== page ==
In general, 10.g4?! is definitely not recommended.

Najdorf 6.Be2 e5...9.Nd5 Nbd7 10.Qd3 [B92]

Our next game Anand - Vachier Lagrave saw another theoretical discussion in one of the most popular lines in the 'Classical Najdorf' with 6.Be2 e5. In the theoretical position after 11...b5:

Vishy came up with the rare idea 12.Nd2!?, intending to keep his centralized knight on d5 at any cost. The position after exchanging on d5 contained a definite strategic danger for Black, but Maxime was able to regroup his pieces well, so the position remained balanced for a long time. The first critical moment came on move 20, when Maxime committed a serious mistake, 20....Qg5? Luckily for Vachier Lagrave, his great opponent didn't manage to find the strong 21.Nc4 fxe4 22.Qh3, so after 21.Rad1? axb5 Black's over-aggressive play was fully justified. Moreover, the next mistake 24.Qc2? allowed Maxime to achieve an important victory.

Najdorf 6.Bg5 Nbd7 7.Bc4 Qb6 8.Bb3 e6 9.Bxf6!? [B94]

Our next game Poetsch - Donchenko saw the rare, but very interesting concept of exchanging the dark-squared bishop at an early stage of the game. In the position after 10.Qd2:

White often managed to develop a serious initiative on the q-side, but this time Alexander was well-prepared, so after 10...Nd7! 11.0-0-0 Nc5 12.Rhe1 Bd7 Black was ready to complete his development. Frankly speaking, White's effective innovation 13.Nf5 is connected with a dubious piece sacrifice, so 13...Nxb3!? 14.axb3 exf5 could have refuted White's aggressive approach. Instead, Donchenko went for the safe 13...0-0-0, and the game ended in a short draw.

No doubt 10...Nd7! looks like the best (and possibly, the only) way of solving the problems in this line.

Najdorf 6.Bg5 e6 7.f4 setup with Qe2 [B96]

The game Eliseev - Sjugirov also has a significant theoretical value for the 6.Bg5 line. In the well-known position after 12.Bh4 (which was already explored on our site before) Black employed the interesting idea 12...h6!? In response, Eliseev came up with the novelty 14.Rg1. It might be the best way of handling the position, though after 14...g5 15.fxg5:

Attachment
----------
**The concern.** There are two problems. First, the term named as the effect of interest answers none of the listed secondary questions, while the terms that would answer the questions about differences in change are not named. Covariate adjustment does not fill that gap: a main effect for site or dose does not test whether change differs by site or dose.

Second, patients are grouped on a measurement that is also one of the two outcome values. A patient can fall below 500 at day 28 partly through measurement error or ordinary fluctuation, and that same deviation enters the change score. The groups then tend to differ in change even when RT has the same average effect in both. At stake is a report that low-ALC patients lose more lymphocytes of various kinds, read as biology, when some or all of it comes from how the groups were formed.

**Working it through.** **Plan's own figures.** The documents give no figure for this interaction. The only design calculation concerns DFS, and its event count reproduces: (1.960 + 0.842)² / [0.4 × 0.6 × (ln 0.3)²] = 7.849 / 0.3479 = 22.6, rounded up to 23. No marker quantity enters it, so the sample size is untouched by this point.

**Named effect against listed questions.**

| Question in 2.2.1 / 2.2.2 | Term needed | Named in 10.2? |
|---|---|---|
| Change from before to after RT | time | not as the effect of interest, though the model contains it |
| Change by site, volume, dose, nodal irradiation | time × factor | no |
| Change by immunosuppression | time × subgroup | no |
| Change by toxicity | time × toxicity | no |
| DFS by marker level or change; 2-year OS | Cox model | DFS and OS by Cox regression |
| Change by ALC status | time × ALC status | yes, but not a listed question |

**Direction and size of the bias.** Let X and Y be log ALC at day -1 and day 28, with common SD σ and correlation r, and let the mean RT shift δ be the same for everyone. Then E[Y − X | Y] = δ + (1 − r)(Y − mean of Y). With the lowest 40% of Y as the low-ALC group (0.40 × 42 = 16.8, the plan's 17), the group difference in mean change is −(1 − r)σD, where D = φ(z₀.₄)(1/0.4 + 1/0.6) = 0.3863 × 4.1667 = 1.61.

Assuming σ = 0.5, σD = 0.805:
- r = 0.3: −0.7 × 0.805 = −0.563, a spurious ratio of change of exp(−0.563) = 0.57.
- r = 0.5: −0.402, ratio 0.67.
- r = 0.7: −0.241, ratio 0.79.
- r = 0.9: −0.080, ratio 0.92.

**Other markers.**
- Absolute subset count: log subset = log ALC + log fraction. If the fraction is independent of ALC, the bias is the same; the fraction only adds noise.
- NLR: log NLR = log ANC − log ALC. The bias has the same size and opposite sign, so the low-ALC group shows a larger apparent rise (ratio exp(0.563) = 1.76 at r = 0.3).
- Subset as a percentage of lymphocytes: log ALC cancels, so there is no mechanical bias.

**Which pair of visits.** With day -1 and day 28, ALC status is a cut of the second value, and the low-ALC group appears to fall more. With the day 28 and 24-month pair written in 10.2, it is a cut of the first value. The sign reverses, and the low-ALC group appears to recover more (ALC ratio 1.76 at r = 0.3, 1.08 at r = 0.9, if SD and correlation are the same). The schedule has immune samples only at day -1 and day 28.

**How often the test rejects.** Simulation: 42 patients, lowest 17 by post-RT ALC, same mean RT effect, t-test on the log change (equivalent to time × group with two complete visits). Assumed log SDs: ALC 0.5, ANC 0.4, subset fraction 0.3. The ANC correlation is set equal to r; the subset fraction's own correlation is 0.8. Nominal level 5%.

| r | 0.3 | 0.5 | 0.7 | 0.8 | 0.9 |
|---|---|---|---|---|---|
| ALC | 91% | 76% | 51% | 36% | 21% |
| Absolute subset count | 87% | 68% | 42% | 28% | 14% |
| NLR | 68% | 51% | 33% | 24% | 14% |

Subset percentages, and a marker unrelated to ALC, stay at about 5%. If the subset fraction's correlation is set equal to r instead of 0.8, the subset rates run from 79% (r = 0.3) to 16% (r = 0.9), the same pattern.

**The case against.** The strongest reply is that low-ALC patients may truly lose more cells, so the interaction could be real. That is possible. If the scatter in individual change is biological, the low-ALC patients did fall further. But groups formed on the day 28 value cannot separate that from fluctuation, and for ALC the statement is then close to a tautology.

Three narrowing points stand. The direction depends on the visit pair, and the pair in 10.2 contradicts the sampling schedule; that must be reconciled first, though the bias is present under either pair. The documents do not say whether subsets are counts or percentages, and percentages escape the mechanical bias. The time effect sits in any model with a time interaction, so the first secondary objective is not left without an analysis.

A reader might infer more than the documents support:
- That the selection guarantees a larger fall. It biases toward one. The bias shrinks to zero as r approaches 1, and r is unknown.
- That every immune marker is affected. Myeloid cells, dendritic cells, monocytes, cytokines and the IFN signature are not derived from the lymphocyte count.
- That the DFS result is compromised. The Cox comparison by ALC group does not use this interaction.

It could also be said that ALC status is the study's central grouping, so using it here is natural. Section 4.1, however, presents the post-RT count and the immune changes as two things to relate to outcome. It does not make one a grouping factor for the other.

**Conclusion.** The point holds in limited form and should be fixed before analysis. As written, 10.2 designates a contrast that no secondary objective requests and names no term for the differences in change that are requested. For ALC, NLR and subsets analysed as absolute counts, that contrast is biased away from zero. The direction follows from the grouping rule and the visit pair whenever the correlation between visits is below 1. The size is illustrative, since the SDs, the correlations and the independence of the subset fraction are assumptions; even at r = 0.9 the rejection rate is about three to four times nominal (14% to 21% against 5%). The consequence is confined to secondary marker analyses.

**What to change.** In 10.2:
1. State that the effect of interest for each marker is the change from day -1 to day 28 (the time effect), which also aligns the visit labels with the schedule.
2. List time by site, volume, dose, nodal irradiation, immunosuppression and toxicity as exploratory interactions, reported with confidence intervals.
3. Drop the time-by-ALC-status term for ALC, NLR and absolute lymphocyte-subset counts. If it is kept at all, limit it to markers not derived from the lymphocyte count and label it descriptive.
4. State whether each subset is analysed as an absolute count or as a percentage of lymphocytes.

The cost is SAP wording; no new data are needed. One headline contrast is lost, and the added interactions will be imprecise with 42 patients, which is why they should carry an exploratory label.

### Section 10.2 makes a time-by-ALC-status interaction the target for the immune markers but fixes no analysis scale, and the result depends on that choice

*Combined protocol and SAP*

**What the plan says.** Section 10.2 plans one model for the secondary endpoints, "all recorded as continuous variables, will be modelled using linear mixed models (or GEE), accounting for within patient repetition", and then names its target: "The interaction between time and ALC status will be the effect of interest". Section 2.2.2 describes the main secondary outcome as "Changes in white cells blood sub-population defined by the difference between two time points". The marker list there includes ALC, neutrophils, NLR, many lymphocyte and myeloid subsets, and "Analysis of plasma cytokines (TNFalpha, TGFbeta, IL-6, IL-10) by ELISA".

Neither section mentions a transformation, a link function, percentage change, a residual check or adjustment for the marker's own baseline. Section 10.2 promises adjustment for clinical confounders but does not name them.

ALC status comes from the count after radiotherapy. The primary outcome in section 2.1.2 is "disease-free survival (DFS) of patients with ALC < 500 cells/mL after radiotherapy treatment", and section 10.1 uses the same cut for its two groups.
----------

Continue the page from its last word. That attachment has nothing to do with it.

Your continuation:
Black's position would be perfectly playable had he played 15...hxg5! Instead, 15...Nh7? 16.g6! allowed White to develop a powerful attack and achieve a beautiful victory at the end.

Najdorf 6.Bg5 e6 7.f4 Nbd7 8.Qf3 Qc7 9.0-0-0 b5 10.Bd3

Our last game Jakovenko - Gelfand saw an interesting theoretical discussion in one of the most explored lines of the Najdorf with 6.Bg5. In the well-known theoretical position after 11...Qb6:

Dmitry employed the rather rare, but quite dangerous approach: 12.Bxf6 Nxf6 13.f5! Being surprised, Boris then committed a serious mistake 13...b4? It's hard to believe, but had Dmitry played 14.Na4! Black's position would be completely lost! Instead, the passive 14.Nce2? led White into an inferior position. Even though the further play was full of mutual mistakes, the whole game is still very thrilling and interesting, leading to a draw by repetition on move 39.

Overall, 12.Bxf6 followed by 13.f5 looks very promising for White, so we shall hope to see further practical tests.


See you next month, Michael